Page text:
Pro Athletes And Local Teens Replace Liquor Store With Fresh Food, Flowers, And Hope.

During life’s difficult moments, many people find that helping others is the only way to alleviate their own fear and anxiety.

In the wake of George Floyd’s death and at the height of the COVID-19 pandemic, Austin, Chicago-based youth group By The Hand Club reached out to NFL linebacker Sam Acho to help form “healing circles” for local teens.

Sam agreed, plus he took his participation a step further by recruiting other players and alumni from the Chicago Bears, Chicago Blackhawks, Chicago Bulls, Chicago Cubs, and Northwestern University. On June 4th, the professional athletes met with dozens of Chicago teenagers to discuss current events and create a plan for a brighter future.

The teens were intent on giving back to their communities and contributing to the well being of their neighbors in a meaningful way. During their discussion they noted how difficult it is to access fresh foods in their section of the city. While there are dozens of liquor stores in the area, grocery stores and farmer’s markets are hard to find.

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The building right next door to the By The Hand Club housed a now-vacant liquor store. The store had been looted by rioters and was closed, so Sam and his NFL friends reached out to the owner and raised $500,000 to purchase the lot. They demolished the store and turned it into a youth-led open-air marketplace called Austin Harvest.

Austin Harvest is a 12-week entrepreneurship program that provides local high school students with work and on-the-job experience while also providing their community with fresh produce, locally-sourced flowers, and other healthy products.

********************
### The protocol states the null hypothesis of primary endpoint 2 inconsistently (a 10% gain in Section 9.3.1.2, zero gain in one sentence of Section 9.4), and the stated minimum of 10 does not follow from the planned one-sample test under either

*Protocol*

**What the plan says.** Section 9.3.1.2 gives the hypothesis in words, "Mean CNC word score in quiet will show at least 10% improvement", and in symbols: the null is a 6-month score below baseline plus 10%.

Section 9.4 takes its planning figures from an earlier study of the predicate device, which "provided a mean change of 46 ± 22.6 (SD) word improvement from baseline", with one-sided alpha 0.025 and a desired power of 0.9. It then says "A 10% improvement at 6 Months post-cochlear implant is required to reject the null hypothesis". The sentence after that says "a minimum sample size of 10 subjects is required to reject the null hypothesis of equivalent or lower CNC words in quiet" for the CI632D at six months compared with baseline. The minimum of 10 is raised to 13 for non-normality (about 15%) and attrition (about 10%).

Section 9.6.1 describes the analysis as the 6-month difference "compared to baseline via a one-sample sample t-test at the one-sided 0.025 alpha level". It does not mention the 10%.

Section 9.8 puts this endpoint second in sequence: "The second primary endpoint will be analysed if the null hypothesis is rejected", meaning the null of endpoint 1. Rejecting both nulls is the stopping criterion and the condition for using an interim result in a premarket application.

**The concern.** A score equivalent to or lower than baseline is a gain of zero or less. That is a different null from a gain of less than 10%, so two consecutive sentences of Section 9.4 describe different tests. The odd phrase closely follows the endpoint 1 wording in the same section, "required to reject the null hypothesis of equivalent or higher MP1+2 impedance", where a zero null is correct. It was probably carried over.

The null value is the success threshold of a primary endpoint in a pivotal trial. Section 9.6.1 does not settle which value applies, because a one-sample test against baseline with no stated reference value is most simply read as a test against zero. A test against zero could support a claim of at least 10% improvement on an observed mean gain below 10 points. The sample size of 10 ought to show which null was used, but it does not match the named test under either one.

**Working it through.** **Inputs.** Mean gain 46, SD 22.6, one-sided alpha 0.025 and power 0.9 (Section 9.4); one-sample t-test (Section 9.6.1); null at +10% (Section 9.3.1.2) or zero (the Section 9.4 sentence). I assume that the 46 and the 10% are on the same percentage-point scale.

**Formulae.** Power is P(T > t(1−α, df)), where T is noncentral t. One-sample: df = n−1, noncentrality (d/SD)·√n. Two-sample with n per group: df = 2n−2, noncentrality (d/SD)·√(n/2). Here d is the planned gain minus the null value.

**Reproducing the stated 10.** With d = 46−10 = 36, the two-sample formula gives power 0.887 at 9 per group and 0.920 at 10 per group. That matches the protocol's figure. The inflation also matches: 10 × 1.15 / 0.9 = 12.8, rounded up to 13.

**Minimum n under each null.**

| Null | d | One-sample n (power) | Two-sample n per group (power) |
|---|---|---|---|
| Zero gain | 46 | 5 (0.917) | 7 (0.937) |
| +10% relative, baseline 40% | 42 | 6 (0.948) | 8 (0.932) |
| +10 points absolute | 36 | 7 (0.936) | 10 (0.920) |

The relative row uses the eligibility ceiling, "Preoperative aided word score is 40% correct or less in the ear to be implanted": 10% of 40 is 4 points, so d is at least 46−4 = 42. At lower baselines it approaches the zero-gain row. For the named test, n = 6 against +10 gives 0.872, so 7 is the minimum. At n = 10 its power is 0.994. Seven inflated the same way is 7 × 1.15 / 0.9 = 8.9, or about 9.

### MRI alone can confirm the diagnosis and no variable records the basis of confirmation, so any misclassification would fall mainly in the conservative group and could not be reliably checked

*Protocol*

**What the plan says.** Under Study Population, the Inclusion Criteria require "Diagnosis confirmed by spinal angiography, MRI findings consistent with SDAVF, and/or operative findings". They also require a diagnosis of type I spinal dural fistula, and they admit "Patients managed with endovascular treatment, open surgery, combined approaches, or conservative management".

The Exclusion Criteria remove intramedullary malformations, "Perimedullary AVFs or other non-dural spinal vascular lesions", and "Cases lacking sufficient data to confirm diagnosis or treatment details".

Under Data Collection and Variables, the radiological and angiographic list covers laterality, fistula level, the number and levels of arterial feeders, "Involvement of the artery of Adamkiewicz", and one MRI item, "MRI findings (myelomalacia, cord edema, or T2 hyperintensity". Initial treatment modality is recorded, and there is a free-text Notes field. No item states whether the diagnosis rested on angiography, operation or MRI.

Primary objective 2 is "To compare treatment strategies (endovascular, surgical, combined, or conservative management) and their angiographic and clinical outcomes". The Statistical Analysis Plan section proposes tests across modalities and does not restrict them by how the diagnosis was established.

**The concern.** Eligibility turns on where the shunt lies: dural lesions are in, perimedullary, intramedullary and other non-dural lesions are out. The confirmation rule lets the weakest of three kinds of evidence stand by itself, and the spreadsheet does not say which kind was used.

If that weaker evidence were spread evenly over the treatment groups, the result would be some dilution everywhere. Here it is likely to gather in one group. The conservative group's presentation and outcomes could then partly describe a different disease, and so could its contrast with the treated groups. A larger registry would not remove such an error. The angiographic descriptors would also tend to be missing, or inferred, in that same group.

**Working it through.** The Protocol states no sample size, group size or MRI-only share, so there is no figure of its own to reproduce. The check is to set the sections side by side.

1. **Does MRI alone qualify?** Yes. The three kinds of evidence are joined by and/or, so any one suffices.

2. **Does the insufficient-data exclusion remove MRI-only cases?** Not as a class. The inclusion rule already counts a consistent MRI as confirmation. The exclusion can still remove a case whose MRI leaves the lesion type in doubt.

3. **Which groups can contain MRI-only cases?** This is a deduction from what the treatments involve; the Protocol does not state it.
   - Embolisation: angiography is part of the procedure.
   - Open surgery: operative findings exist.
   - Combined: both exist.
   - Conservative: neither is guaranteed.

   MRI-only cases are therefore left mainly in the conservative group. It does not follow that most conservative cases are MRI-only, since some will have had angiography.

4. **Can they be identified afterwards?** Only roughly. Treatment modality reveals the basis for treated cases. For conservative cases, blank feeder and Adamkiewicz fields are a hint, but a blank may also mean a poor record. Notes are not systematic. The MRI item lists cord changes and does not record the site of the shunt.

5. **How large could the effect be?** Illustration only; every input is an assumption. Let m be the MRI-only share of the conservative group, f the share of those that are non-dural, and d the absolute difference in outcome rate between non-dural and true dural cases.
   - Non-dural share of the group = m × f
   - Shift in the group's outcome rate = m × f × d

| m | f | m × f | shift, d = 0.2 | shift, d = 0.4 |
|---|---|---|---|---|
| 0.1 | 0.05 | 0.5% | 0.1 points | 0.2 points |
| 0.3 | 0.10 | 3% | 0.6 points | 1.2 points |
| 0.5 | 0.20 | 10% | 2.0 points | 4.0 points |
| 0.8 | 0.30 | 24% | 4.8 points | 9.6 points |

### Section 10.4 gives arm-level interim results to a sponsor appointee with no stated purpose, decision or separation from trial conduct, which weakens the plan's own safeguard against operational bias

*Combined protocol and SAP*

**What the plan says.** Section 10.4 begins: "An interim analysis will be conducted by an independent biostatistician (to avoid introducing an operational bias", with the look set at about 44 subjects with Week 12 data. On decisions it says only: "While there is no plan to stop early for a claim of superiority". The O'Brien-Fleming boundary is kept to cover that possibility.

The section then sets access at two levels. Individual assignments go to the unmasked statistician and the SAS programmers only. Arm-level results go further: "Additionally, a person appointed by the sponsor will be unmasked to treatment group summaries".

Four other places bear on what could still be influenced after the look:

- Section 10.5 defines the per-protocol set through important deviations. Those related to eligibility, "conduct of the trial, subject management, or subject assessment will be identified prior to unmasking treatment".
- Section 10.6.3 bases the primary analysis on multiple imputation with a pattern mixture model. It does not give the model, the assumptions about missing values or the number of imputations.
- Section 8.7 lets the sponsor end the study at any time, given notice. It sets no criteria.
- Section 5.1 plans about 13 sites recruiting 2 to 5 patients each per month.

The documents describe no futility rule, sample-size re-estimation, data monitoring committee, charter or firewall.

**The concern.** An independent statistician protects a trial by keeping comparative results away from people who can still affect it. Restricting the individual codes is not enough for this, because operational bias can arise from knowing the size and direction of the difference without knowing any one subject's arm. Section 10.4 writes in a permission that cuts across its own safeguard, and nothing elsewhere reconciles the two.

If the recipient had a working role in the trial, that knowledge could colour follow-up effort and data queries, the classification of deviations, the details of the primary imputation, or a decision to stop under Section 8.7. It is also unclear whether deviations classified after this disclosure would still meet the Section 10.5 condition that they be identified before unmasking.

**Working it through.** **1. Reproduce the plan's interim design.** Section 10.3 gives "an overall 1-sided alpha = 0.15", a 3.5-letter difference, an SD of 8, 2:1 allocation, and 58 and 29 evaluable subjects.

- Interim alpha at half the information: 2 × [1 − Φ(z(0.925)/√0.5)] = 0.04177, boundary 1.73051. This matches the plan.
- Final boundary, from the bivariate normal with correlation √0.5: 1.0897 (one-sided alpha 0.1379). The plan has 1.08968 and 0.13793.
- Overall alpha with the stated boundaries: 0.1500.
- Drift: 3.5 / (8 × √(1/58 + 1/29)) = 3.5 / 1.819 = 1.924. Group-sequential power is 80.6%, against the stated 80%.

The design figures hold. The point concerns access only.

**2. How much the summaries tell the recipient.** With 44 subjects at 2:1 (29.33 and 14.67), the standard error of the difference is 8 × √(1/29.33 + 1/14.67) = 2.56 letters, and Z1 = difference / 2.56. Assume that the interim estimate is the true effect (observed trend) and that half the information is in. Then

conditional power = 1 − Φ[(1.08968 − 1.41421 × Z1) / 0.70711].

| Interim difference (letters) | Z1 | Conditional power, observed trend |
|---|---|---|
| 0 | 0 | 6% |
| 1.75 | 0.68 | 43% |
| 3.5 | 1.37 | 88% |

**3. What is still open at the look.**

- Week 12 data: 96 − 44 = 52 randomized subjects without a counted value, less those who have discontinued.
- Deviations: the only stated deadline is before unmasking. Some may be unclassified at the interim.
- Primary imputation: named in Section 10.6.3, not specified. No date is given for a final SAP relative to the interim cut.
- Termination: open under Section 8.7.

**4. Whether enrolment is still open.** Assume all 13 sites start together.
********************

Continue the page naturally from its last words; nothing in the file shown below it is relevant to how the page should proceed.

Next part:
“Ten students are participating in a 12-week entrepreneurship program where they are learning everything about starting a business from architectural design to customer service,” By The Hand Club wrote on Facebook. “The students are receiving an educational stipend for their participation and are also learning banking, money management, and budgeting skills.”

The open-air marketplace aims to become more than a place to buy fruits and vegetables. They erected a wooden stage and hope to host local musicians, spoken-word poetry nights, and cooking demonstrations. Most importantly, the teens involved are getting to see the real-world results of turning their idea into a reality. They’ve also gotten to see firsthand how crucial it is to bring hope to people who are struggling.

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“We learned if you live within 1½ miles of a grocery store, you’re likely to live longer because you have better options to eat healthier,” said sophomore Azariah Baker. “We’re providing basic necessities here that are incredibly impactful, not only with the food, but with the love and hope we’re also providing.”

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These intrepid teenagers and their NFL benefactors have made a solid difference in their community. This is what it means to be a part of the solution. Great job!

Share this story to thank these teens for finding a way to make a positive impact in the world around them.

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